It is a new dimension, both for me as a coach and for VoicePrint, when we start to explore the frequency, quality and occasions of Graham’s swearing. It is plentiful, colourful and seemingly spontaneous. I wonder if it is a way of adding weight or emphasis to his advocacy, but it doesn’t seem as purposeful as that. We eventually decide that it’s a crude form, both literally and metaphorically, of the Challenge voice. It’s interruptive, but it does little to re-direct or improve the quality of any dialogue. It is more probably simply another indication of how Graham bursts with energy.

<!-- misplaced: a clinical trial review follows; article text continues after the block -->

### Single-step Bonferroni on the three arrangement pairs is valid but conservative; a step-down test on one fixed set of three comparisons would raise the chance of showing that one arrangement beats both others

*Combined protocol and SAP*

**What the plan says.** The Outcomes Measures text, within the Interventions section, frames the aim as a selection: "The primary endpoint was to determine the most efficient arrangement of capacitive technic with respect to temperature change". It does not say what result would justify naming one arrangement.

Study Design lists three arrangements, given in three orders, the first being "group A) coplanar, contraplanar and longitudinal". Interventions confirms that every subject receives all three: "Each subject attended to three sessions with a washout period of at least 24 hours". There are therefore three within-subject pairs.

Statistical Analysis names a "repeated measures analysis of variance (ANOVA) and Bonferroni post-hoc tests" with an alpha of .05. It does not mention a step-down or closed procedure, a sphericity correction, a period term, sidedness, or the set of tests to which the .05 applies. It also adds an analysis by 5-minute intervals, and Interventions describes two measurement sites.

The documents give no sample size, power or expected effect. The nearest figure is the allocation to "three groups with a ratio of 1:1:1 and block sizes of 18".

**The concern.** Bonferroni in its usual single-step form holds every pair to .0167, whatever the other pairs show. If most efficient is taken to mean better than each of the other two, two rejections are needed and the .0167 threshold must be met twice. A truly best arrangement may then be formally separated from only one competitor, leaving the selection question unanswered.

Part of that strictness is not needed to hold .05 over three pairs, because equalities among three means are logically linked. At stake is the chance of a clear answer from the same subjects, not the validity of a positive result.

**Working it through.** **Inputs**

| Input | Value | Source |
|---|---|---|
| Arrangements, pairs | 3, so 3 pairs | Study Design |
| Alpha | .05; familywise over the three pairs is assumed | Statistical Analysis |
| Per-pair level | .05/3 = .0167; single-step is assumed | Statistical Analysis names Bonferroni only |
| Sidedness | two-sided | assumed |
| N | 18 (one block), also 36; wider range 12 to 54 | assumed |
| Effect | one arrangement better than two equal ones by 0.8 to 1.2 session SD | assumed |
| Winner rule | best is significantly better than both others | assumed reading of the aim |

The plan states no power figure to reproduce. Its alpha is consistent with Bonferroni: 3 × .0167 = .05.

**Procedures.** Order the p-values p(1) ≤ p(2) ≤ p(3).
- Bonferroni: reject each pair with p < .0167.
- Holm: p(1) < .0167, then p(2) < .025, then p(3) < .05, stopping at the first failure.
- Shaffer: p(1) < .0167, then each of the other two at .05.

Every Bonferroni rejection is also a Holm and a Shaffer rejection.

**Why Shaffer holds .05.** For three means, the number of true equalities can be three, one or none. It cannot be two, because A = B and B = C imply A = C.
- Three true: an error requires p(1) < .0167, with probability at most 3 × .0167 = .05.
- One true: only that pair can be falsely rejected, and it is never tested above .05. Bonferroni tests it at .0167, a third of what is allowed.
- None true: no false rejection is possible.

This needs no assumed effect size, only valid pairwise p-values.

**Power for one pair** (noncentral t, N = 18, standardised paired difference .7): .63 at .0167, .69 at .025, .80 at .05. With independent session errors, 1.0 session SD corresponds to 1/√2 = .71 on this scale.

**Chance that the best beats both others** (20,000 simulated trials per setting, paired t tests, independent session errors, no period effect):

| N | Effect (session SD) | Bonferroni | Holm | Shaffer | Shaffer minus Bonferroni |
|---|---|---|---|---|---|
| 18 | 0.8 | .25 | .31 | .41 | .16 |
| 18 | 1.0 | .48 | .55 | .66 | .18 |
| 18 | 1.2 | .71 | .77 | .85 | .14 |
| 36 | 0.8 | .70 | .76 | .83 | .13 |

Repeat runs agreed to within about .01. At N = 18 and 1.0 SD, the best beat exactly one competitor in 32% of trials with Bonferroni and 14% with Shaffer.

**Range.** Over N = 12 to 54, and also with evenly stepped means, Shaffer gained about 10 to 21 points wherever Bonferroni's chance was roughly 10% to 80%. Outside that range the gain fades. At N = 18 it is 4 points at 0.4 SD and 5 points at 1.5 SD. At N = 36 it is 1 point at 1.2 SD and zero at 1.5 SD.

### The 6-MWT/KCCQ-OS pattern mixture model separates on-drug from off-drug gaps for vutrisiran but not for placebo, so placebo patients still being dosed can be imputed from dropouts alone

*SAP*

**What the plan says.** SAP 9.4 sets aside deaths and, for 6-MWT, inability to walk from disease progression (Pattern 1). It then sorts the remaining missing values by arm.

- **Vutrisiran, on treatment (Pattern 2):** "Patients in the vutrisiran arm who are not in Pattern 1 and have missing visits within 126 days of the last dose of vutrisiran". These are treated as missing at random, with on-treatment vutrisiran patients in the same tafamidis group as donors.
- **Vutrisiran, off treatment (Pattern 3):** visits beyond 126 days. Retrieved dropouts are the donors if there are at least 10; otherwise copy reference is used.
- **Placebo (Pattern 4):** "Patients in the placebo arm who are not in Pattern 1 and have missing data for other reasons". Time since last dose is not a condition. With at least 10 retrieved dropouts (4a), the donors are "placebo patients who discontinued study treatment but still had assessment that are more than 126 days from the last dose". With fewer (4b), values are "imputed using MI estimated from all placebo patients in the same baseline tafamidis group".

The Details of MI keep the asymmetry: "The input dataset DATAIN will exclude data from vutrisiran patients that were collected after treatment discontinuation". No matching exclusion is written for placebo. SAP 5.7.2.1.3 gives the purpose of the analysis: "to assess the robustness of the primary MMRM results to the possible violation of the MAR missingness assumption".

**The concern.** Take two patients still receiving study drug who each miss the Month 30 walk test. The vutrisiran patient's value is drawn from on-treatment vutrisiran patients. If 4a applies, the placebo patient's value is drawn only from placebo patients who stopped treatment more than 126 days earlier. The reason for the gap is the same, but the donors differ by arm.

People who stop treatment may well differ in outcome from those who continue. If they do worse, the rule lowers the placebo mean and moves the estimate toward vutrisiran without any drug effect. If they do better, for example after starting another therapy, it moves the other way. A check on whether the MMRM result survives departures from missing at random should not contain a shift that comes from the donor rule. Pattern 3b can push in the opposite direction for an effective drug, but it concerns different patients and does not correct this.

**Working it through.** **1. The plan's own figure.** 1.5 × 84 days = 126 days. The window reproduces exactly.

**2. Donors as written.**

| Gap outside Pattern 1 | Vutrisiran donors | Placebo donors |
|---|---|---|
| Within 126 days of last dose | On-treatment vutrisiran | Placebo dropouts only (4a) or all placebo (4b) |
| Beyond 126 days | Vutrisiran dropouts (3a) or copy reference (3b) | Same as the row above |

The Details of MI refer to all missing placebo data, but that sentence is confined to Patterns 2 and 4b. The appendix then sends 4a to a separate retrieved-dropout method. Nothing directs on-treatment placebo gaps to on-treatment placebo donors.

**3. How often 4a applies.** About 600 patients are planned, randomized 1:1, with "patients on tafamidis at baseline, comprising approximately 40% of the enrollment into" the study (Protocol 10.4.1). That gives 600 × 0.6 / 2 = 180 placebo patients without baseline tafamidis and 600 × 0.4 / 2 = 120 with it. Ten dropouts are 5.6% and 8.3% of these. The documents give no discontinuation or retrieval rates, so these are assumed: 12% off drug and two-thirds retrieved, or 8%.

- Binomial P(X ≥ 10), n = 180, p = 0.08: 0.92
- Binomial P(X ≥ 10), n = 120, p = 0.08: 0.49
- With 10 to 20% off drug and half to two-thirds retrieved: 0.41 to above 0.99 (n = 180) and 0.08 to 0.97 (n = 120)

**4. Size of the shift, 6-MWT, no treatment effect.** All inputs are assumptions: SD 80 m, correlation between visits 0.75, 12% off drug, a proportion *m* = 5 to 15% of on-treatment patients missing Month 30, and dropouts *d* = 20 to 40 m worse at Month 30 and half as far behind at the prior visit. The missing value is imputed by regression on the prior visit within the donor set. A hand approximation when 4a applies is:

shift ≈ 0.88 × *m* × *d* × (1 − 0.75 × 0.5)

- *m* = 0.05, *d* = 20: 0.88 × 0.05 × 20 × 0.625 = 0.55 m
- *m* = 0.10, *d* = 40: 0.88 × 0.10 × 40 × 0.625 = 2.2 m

So what were the sources of his blocked energy, his frustrations? The answer, as so often, proves to be complex. He gets frustrated when he feels people are not doing the best they could do. He is impatient, both by temperament and because he feels himself to be at or approaching a watershed in his career. He is ambitious. He wants to be fairly rewarded for what he feels he has contributed to growing the business into the success story that it has become. He enjoys being part of the Senior Management Team. He is open to his own career developing either in the scientific or the general management field.
The problem for Graham is not that he knows he’s blocked from achieving these ambitions. It’s a subtler, more insidious difficulty: he doesn’t know. He’s receiving mixed messages. And faced with this ambiguity and feeling uncertain, he’s responding by doing what comes most naturally to him: anticipating problems and looking to get things under control as quickly as he can, throwing his energy into his work…